Similarities in My Papas Waltz and Those Winter Sundays Poems
My Papas Waltz and Those Winter Sundays
My Papas Waltz, by Theodore Roethke, and Those Winter Sundays, by Robert Hayden, are two somewhat similar poems about respected fathers. To most people a father is not just the man who fertilizes their mothers egg, but a man that spends time with and takes care of them. While doing this, he gains their love and respect. In these two poems Roethke and Hayden take an admiring look back at the actions of their fathers, although; they both imply that their parents were not perfect.
In My Papas Waltz, Theodore Roethke describes an episode in his childhood. In this, what seems to be regular, occurrence his drunken father comes home for the night reeking of alcohol and begins dancing with him. Roethke describes his fathers hands as being battered on one knuckle and extremely soiled. They romped until the pans slid from the kitchen shelf. This made his mother so upset that she could do nothing but frown. Finally, his father waltzed him on to bed.
In Those Winter Sundays by Robert Hayden, the poet also relinquishes on a regular occurrence in his childhood. On Sunday mornings, just as any other morning, his father rises early and puts on his clothes in the cold darkness. He then goes out in the cold and splits fire wood with which he uses to start a fire in the house. After the entire house is warm he calls the rest of his family out of bed. He does not get any thanks for doing this, but that does not seem to matter.
In both poems the poets seem to look back on their childhoods with much love and respect for their fathers. In My Papas Waltz the title suggests a sense of love and honor. Usually when a child calls his father Papa they have a very close relationship in which the child respects and admires his father. Also, the use of the word Waltz suggests a Happy dance of high class people. This is ironic because Roethkes father is drunken and dirty when this dance takes place, but when one thinks of the waltz they think of a dance between two high-classed people in an extravagant ballroom. Another example of the childs love and respect for his father is illustrated in the things he overlooks just to be able to carryout the dance. Although The whiskey your [his fathers] breath could make a small boy dizzy, the child hung on like death. The speaker also overlooks the pain of his ear scraping against a belt buckle at every missed step of his drunken father just to continue his waltz. Roethke also indirectly implies his respect for his father by stating that his hand is caked hard with dirt. This is representative of his father having had a hard day at work.
Robert Hayden uses a different approach to imply his love and respect for his father. He uses an example of a regular occasion that he did not pay much attention to when he was a child but now that he is an adult he looks back on it with the utmost respect. Just as any other day his father gets up bright and early on Sunday mornings. He puts on his clothes in the cold darkness and goes outside to split firewood. Although he does not pay this much attention in his childhood, Hayden really respects it as an adult. His fathers actions are a result of his simple love for his children. Although his approach is different, Hayden uses one of the same references to his father as Roethke: his hand. Hayden refers to the condition of his fathers hands with this statement: With cracked hands that ached from labor in the weekday weather. This suggests that his father is a very hard worker.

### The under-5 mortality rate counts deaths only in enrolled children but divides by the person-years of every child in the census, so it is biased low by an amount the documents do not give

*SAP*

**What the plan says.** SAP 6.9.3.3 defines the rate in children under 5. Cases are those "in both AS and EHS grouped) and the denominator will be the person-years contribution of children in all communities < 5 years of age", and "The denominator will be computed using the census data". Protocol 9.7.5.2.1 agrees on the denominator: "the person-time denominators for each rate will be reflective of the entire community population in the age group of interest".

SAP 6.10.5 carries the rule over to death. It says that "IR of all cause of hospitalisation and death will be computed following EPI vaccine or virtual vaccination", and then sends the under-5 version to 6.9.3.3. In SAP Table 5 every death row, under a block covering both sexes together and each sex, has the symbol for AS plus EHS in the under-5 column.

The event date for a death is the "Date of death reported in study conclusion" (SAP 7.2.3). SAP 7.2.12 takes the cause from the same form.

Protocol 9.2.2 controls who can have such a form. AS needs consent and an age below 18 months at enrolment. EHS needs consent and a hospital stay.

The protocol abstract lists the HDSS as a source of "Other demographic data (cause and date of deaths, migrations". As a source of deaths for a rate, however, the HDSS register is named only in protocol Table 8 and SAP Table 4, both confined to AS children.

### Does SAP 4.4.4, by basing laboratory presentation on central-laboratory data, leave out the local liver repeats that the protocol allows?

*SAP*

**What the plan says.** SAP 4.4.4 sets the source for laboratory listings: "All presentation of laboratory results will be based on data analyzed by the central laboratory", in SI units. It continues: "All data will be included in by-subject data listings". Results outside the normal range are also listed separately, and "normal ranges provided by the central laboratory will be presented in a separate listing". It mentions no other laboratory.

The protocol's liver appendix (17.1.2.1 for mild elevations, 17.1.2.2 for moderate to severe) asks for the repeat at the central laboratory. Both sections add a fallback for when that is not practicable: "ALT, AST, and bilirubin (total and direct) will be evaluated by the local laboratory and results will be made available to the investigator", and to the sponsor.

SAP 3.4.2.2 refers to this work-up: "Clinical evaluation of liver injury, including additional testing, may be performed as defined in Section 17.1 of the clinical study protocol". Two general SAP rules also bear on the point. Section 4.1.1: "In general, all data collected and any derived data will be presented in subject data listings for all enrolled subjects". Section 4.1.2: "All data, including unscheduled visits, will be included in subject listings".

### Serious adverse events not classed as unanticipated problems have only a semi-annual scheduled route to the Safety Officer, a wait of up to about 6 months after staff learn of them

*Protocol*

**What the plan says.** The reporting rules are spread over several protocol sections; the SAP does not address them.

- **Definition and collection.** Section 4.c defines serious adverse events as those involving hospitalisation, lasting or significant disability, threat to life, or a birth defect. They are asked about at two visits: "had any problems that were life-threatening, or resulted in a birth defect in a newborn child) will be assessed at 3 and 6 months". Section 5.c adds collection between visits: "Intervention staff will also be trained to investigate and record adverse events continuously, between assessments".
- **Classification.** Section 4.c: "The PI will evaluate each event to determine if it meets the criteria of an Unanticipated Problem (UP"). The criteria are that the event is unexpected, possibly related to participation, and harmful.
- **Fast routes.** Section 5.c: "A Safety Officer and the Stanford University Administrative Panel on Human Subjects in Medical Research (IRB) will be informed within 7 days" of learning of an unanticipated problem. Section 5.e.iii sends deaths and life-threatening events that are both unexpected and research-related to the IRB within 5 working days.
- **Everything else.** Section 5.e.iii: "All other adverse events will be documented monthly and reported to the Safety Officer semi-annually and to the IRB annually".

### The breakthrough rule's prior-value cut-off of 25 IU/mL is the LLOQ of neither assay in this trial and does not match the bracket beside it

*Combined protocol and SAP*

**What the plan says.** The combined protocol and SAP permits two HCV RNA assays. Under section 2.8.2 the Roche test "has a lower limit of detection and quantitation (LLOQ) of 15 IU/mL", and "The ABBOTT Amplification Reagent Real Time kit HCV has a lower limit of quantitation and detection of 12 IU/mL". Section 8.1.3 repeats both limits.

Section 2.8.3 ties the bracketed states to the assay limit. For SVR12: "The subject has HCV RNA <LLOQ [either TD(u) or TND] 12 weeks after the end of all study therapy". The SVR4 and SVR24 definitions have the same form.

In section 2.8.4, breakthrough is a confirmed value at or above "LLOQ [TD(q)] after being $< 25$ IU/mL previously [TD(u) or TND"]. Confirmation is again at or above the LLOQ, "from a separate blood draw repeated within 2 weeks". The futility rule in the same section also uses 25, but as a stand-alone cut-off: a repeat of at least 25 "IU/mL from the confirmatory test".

Although both poems represent the poets love and respect for their fathers, there is one implement in each poem that suggests the fathers and family life was not perfect. The imperfection of the father in My Papas Waltz is clearly stated. He has a drinking problem. In relation to this the mothers continuous frowning, the pans falling from the shelf may not have been the complete cause. She could have been frowning because she is tired of her husband coming home drunk every night. This may be a chronic problem in their relation ship. In Those Winter Sundays there is no clean-cut imperfection but one is implied when the speaker refereed to the chronic angers of that house. These angers are not specifically drawn out but they could be of many things like the absence of a mother or the abusiveness of the father, but whatever it may be, there is some imperfection.
My Papas Waltz and Those Winter Sundays are two poems that express the poets love and respect for their parents. This love and respect may not have been as big of an issue to them when they were children but now they understand why their fathers did the things they did and will use those experiences to help them in their adult life.
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My Papas Waltz and Those Winter Sundays My Papas Waltz, by Theodore Roethke, and Those Winter Sundays, by Robert Hayden, are two somewhat similar poems about respected fathers. To most […]